No gowns, no glitz, no Globes

The Baltimore Sun

It was one thing when the striking writers interrupted our late-night viewing routine. And another as, seemingly overnight, they put the kibosh on our favorite primetime series. But, by depriving us of our globes of gold, now they're really kicking us where it counts.

That six-to-seven-hour Sunday time block has been reserved on our calendar for months now - and the snacks, the wine and the witty asides on stand-by.

Oh, Golden Globes, what will we ever do without your:

Carpeted Gauntlet Walk --Any awards-show connoisseur knows that the red carpet pre-game show is by far the choicest viewing - certainly more important than the part where awards are handed out. Back in the day, we were left to like it or lump it with Joan Rivers and her sniffy commentary on the arriving stars' outfits and resumes. But thanks to cable, Globes fans can choose from the likes of the obsequious Star Jones Reynolds to guide them down the carpet - or Isaac Mizrahi, who skyrocketed to awards-show glory in 2006 after shocking Scarlett Johansson by grabbing her breast in the name of couture.

Of course this is the part of the broadcast where we get the best look at the fashion, at attendees' dates and at who may or may not be on the brink of a food-deprivation situation. We hear starlets mispronounce the names of French designers and watch paparazzi shoot footage of blissful couples to show again and again two days later when they inexplicably break up. We look carefully for unreported baby bumps.

Inevitable Nikki Blonsky/Ellen Page ingenue-off --To behold young talent that's just, just, just so happy to be here and, um, just, just, just floored to be mentioned in the same breath as these other amazing nominees. Now we'll never be able to decide who's America's Cinderella sweetheart - Blonsky, whisked away from her ice-cream-shop drudgery to star in Hairspray or Page, whose performance in Juno has critics straining for new ways to say refreshing. Genuine, wide-eyed wonder doesn't come around Hollywood every day - right, Dakota Fanning?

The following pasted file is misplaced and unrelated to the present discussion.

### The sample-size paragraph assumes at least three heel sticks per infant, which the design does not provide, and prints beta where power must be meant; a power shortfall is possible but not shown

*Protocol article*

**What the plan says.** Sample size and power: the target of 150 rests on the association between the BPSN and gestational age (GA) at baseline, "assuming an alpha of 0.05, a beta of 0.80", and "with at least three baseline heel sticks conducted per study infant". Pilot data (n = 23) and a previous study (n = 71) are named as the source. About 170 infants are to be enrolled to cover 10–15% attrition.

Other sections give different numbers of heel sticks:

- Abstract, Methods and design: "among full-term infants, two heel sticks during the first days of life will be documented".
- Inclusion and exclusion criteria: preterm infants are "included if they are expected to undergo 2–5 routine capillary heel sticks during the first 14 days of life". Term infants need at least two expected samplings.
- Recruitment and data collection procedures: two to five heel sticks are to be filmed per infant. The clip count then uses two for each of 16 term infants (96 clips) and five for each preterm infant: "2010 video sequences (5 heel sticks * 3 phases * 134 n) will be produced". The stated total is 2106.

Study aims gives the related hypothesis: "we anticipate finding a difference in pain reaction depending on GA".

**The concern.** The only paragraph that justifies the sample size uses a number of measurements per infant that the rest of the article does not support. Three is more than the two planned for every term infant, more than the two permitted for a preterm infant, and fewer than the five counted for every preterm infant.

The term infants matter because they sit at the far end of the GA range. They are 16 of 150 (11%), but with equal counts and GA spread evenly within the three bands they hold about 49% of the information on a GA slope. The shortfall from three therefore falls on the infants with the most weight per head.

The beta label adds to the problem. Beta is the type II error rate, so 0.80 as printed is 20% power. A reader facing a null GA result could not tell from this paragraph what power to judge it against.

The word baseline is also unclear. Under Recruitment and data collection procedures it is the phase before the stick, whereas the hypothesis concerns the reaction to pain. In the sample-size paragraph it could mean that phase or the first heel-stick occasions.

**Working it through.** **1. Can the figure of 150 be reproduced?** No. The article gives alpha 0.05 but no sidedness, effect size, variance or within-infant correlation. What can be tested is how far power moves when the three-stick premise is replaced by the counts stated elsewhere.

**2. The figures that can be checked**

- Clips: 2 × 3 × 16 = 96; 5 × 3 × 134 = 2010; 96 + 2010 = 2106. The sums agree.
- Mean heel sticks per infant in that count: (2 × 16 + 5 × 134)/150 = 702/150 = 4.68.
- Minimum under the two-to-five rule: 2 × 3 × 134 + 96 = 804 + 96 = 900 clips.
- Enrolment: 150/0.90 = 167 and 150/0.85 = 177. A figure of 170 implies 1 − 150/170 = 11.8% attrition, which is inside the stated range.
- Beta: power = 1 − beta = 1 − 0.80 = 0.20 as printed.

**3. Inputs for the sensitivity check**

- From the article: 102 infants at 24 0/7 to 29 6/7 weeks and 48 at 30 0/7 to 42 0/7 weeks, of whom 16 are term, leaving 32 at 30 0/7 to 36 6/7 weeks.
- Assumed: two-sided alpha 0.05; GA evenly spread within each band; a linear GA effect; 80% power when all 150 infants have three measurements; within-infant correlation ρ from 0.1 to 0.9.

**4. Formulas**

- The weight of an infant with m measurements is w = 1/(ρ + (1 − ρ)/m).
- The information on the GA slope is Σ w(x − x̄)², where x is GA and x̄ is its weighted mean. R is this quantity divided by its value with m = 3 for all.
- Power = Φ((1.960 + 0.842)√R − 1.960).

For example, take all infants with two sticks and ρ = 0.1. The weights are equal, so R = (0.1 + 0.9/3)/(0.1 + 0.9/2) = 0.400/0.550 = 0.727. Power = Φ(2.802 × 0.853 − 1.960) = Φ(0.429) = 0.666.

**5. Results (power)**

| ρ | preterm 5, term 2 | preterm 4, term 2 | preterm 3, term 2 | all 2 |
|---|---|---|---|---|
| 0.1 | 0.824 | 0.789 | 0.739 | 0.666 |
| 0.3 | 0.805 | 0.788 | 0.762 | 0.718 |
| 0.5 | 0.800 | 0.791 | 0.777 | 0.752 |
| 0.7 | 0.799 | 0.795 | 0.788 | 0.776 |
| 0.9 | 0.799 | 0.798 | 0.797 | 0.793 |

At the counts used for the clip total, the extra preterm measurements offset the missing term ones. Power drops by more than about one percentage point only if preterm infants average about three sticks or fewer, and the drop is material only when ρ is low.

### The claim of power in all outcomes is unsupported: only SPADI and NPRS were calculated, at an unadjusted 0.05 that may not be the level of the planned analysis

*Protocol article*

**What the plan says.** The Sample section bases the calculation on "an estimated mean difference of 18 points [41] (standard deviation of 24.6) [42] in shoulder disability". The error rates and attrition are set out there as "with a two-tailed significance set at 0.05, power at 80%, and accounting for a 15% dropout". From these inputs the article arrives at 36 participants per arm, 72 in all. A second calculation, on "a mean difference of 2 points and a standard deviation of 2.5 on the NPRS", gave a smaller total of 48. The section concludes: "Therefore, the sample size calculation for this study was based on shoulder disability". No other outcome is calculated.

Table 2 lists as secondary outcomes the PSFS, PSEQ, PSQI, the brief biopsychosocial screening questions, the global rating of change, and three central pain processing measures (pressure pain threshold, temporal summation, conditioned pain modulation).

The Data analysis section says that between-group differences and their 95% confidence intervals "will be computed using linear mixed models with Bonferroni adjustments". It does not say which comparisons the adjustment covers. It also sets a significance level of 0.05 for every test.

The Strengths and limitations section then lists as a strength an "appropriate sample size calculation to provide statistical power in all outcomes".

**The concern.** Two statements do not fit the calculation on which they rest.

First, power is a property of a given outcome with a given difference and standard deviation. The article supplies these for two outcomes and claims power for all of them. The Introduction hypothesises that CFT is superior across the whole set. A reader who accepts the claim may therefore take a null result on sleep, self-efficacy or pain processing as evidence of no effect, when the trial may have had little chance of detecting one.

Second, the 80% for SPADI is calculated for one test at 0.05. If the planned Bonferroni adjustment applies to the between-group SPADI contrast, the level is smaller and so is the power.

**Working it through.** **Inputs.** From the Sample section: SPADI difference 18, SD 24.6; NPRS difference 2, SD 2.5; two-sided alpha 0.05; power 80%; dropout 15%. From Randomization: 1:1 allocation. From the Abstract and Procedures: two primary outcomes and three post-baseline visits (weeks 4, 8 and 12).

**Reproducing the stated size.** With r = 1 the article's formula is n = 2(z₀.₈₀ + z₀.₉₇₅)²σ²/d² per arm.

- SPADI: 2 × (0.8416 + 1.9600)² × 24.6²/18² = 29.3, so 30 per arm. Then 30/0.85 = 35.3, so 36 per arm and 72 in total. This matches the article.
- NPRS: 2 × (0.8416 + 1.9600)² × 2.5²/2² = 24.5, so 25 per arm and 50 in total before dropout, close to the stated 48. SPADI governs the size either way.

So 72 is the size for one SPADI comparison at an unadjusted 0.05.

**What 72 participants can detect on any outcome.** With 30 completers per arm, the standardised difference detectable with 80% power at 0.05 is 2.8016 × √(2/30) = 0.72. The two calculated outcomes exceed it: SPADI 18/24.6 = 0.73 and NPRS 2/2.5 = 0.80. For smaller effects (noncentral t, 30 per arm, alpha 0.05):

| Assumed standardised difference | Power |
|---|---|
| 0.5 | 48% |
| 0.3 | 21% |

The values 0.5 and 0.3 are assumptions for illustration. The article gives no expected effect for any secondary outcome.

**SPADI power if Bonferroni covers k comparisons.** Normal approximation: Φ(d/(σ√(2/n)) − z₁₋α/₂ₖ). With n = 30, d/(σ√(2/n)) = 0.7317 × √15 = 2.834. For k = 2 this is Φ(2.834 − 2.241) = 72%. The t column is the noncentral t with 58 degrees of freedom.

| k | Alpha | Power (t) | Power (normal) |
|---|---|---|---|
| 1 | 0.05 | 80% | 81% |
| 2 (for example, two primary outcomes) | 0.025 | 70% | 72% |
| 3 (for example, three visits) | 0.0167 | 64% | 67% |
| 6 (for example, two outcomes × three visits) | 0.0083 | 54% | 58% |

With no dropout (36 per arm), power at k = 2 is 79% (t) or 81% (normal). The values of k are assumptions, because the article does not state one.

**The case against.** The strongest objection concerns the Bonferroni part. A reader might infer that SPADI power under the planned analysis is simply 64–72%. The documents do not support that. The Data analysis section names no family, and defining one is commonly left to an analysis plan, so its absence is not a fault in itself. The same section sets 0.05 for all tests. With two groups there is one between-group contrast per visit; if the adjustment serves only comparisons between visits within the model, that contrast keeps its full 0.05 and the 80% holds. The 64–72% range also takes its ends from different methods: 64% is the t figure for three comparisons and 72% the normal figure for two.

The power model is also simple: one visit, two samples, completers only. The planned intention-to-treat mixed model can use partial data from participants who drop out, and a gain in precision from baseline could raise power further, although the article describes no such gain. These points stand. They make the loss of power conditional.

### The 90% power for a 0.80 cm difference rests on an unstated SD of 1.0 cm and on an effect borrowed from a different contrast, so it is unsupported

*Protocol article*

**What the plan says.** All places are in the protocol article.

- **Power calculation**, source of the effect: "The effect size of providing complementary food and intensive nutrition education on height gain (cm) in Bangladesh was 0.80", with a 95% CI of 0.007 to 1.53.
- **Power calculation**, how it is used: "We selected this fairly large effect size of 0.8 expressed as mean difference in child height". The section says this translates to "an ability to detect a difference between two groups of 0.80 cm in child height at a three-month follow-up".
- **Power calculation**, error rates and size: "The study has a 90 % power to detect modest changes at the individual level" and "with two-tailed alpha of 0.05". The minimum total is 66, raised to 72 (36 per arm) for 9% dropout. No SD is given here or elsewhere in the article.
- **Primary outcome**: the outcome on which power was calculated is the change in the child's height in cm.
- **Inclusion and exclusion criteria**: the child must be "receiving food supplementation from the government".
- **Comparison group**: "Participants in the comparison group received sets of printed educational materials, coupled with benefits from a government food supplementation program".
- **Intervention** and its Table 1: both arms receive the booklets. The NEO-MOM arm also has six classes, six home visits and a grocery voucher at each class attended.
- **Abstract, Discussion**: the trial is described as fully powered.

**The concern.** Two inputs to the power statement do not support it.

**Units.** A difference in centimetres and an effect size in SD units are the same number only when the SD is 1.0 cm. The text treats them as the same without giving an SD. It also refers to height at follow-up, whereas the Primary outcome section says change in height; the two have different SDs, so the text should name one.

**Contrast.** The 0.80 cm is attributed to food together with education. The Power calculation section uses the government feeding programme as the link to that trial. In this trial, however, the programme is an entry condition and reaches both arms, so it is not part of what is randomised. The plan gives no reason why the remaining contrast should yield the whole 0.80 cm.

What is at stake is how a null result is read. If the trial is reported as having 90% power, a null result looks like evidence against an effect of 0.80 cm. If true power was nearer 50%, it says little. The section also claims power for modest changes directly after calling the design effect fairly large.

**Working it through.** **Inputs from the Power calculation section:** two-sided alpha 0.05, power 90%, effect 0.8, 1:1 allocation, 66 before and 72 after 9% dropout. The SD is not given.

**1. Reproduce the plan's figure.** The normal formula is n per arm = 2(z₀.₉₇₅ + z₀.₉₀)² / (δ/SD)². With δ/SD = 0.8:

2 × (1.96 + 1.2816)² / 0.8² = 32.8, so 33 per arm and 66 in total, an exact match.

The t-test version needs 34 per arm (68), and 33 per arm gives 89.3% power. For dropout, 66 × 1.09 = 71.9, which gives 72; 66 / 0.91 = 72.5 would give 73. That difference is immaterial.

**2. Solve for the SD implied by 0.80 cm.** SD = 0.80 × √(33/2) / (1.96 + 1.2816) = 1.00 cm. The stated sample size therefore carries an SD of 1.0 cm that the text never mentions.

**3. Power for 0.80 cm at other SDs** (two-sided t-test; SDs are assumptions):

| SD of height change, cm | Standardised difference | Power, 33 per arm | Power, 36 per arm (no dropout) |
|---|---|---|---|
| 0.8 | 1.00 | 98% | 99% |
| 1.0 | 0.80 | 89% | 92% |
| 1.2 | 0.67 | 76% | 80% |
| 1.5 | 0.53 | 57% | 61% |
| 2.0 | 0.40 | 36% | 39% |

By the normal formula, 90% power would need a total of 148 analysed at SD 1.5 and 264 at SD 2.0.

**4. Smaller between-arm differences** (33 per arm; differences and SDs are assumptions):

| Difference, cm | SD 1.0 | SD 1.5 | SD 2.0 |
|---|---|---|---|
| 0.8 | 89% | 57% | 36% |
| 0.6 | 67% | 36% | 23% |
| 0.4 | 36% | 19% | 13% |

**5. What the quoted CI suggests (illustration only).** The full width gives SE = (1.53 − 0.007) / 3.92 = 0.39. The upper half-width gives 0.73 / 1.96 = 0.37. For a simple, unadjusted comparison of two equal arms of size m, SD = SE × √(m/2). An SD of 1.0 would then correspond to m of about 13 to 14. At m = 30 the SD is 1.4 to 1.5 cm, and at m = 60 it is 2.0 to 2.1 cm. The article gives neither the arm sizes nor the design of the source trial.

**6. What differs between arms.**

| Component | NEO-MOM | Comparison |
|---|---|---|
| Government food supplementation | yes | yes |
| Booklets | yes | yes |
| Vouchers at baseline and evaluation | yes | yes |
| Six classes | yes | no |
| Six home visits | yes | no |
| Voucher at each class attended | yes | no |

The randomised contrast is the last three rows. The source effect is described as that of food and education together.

Knockoff dresses --The day after the show, as sure as the sun rises and birds chirp, copycat designer Allen B. Schwartz would unveil his bargain interpretation of Charlize's, or Gwyneth's or Nicole's strappy, satin or ruffled frockery. And then every Access Hollywood and Entertainment Tonight and morning show would cover the impostor dresses - as if for the first time. The implications of this loss roll all the way down to the malls.

Celebrity Preview --Though this Globes tidbit often gets lost in the celebrity bounty that is the program, every year the show throws a bone to offspring of awards-show mainstays. Little Eastwoods and Nicholsons and Costners. Pint-sized Derns and Shatners and Carradines. These stars-in-training, always eye-catching, busy themselves during the broadcast by handing prizes to winners and making sure they exit smartly, because left to their own devices, many will wander off in the wrong direction. This year's Miss Golden Globe was to be Rumer Willis, the daughter of Demi Moore and Bruce Willis. Dreams of her own Moonlighting or Striptease fade to black.

Accolade-o-meter in Overdrive --If not for awards-show tributes, how would our stars know they are loved? Without a 27-minute devotional set to music and accompanied by a grandiose, career-spanning video montage, would they know? This year, the Globes were to honor the oft-neglected Steven Spielberg. We hope he'll be OK.

Acceptance speeches --You never really know the value of a director until you see actors trying to play "authentically surprised" upon receipt of an award that they happen to have a speech for in their breast pocket/sparkly pocketbook. The hand-fluttering, gasping and tearing up, the running of the hands through the hair, the ohmygod-ohmygod-ohmygod. The shout-outs to God, the beautiful wife and the troops. The winners will just have to double up on meandering displays of gratitude for the Oscars.

Parasites --In the Darwinian food chain that is Hollywood, there are organisms that feast for days from one full-length awards show. In a non-strike year, E! and Entertainment Tonight would have already been reporting for weeks, as starlets browse gowns, consider the philosophical implications of an updo versus a down and finagle loaner bling from publicity-hungry jewelers.

And that's only pre-show coverage.

Afterward, the feeding frenzy includes entire specials where C-listers and climbing makeup critics deconstruct the looks with an attention-to-detail matched only by its bitchiness.

So have mercy, striking writers. Please, please resolve your business by Academy Awards time. We'll thank you. Rumer Willis will thank you. And Steven Spielberg just might remember you in a meandering speech of gratitude.

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